Third, Thucydides was not writing in a vacuum. His decision to write an interpreted history is a response to challenges raised by the experience of democracy. Thucydides’ history is intended as a political argument and a political education, and effective as such only to the extent that it is an accurate and intelligible history.
Throughout the fifth century the Athenians wrestled with the question of how a polity that gives equal access to decision-making power to all citizens, including those without breeding, education, or property, can possibly achieve order, freedom, or the collective good.
|Protagoras of Abdera|
Protagoras of Abdera, one of the Sophists, or teachers of the art of politics, argued that participation in democratic practices facilitated self-expression while promoting self-restraint.
By the time of the war, continued reflection on the democratic experience had spawned the view that Nomos (law or custom), self-imposed as it was by the people, or by a majority, was in fact an artificial constraint, unrelated to the well-being of any particular citizen. Political deliberation was characterized as a manipulative process designed to advance the interests of some at the expense of others.
In response to these challenges to the belief that man’s good could be secured through democratic political interaction, some thinkers (Socrates among them) appealed to the force of reason, detached from the realm of politics and persuasion, as the fundamental criterion of the good for man; others (Callicles, in Plato’s Gorgias) appealed to the force of desire and ambition, likewise detached from social convention.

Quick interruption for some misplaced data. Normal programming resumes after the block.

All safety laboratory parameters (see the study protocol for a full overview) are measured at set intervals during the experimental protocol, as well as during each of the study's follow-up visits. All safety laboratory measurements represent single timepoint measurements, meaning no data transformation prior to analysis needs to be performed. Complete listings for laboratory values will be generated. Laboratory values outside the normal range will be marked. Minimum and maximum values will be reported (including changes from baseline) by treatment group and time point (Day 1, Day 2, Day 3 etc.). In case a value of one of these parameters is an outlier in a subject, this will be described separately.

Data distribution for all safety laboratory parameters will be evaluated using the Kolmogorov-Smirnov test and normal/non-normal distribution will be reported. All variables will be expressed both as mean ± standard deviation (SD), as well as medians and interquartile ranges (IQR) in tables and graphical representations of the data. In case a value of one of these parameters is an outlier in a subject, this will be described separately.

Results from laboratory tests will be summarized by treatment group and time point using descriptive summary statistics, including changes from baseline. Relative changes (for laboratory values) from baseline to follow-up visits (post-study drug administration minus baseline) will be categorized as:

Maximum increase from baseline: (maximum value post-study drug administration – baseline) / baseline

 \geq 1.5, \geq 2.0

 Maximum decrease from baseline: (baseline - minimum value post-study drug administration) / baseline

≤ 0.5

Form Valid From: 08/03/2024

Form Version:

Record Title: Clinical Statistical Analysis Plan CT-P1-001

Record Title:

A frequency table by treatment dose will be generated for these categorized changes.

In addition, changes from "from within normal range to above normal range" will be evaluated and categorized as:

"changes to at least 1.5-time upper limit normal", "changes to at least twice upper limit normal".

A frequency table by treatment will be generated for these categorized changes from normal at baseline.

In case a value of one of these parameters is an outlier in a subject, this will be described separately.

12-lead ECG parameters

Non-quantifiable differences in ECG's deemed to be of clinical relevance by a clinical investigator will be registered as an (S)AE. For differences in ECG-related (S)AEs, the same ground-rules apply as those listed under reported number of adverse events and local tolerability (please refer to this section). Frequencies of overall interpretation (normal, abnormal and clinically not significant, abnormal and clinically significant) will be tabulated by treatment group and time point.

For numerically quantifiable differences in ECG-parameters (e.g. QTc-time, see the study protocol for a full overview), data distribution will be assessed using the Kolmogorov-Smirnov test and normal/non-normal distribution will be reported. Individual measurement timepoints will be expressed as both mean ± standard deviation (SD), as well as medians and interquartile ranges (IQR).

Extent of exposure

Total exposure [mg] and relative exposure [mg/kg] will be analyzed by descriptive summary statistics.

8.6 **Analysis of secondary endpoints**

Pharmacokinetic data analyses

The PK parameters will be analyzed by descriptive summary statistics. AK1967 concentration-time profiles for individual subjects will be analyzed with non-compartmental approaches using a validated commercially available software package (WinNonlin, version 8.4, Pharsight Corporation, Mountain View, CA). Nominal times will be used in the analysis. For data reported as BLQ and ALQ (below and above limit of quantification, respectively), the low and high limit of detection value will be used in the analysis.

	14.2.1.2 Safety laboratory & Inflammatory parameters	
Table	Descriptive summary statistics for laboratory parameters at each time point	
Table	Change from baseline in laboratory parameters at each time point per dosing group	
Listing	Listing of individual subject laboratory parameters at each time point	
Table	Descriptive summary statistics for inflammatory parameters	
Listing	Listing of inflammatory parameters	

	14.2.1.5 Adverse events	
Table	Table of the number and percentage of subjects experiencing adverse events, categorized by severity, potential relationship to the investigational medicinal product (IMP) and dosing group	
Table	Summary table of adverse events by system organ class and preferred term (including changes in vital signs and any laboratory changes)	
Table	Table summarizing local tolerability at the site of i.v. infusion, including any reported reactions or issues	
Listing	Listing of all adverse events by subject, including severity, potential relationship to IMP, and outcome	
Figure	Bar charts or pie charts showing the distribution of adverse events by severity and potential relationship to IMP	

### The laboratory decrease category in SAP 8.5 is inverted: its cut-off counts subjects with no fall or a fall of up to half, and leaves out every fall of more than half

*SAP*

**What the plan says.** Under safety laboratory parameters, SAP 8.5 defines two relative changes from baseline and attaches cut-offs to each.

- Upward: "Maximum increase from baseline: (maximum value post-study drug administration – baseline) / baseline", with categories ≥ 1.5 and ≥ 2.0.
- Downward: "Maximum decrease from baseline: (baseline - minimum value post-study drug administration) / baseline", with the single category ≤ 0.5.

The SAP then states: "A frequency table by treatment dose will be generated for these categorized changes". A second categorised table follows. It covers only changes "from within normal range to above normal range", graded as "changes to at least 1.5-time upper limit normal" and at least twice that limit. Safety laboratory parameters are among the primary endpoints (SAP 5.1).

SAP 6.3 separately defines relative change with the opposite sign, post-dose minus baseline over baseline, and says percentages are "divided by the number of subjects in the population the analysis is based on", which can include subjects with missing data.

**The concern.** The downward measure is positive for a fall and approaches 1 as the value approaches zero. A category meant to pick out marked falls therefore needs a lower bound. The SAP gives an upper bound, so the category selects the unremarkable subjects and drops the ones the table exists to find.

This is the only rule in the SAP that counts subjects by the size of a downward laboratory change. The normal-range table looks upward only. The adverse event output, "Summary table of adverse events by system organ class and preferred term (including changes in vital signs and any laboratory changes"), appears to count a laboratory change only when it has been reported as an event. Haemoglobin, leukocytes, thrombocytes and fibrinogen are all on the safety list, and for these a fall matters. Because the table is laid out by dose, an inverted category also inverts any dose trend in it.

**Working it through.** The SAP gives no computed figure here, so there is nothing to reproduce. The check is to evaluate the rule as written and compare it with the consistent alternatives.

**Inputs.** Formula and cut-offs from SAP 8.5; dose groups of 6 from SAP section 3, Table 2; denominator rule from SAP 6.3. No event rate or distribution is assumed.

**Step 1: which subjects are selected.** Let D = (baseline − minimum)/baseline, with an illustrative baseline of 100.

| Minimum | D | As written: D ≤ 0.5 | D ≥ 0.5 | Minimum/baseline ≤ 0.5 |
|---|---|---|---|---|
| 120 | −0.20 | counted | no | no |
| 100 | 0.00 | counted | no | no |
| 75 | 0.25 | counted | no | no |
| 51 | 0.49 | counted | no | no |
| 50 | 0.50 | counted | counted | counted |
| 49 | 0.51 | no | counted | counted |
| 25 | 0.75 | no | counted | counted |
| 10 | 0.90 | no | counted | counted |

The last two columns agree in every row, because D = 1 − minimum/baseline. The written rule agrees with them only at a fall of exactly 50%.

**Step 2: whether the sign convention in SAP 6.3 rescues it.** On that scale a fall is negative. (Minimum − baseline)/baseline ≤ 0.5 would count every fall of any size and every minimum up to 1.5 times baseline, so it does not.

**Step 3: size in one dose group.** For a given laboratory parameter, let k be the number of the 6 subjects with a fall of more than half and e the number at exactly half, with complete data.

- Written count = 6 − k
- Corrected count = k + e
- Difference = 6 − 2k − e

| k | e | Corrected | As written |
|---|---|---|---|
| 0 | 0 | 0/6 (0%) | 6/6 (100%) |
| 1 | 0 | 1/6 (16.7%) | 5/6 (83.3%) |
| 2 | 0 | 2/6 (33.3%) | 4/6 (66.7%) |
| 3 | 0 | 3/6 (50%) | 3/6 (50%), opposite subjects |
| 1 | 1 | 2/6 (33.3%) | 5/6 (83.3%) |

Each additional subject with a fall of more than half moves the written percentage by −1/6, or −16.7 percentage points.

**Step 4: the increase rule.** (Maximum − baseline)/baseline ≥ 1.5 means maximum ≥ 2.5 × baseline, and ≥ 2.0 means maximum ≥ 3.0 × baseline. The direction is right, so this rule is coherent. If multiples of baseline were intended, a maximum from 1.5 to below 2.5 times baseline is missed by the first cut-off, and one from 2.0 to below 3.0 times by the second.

Neither view could accommodate the complexities of the human condition: the real constraints on any person or polity’s will to power, and the no less authentic claims of personal needs and passions against the single-minded cultivation of the rational soul.
By the time Thucydides came to write his history, and in part because of the process he charts, the significance of these various aspects of the human experience had become all too evident. He portrays the social and ethical corrosion caused by the polarization of the Greek world, both within and among states, and by war, which he calls a “harsh schoolmaster.”
Thucydides offers history as a way for people to think and act prudently under such conditions. An interpreted history—which engages the reader’s emotions as well as their reason—extends the range of man’s experience and cultivates their capacity for judgment under trying circumstances, an appreciation of the need for self-control, and an ability to exercise it.
Historical analysis is most effective when it informs political leadership, as occurred in Athens under the guidance of Pericles (495–429 BCE). As Thucydides portrays him, Pericles sought to educate the Athenians about their real condition, its sources and implications, in such a way as to enable them to anticipate and reconsider their responses.
Thucydides acknowledges that this kind of historical leadership did not always work—even when Pericles was alive—and gave way to demagoguery and distortions of the truth after he died. Thucydides himself has acquired a reputation for hostility to democracy because he inclines at times toward institutional substitutes for the dynamic cultivation of judgment through democratic interaction.
But his characterization of the respective strengths and weaknesses of the Athenians and the Spartans points to Thucydides’ belief that the most admirable polity—the one capable of understanding and responding to the world as it really is—is a democratic polity, like Athens, that cultivates initiative, flexibility, passion, freedom, and is guided by prudent leadership— and by history.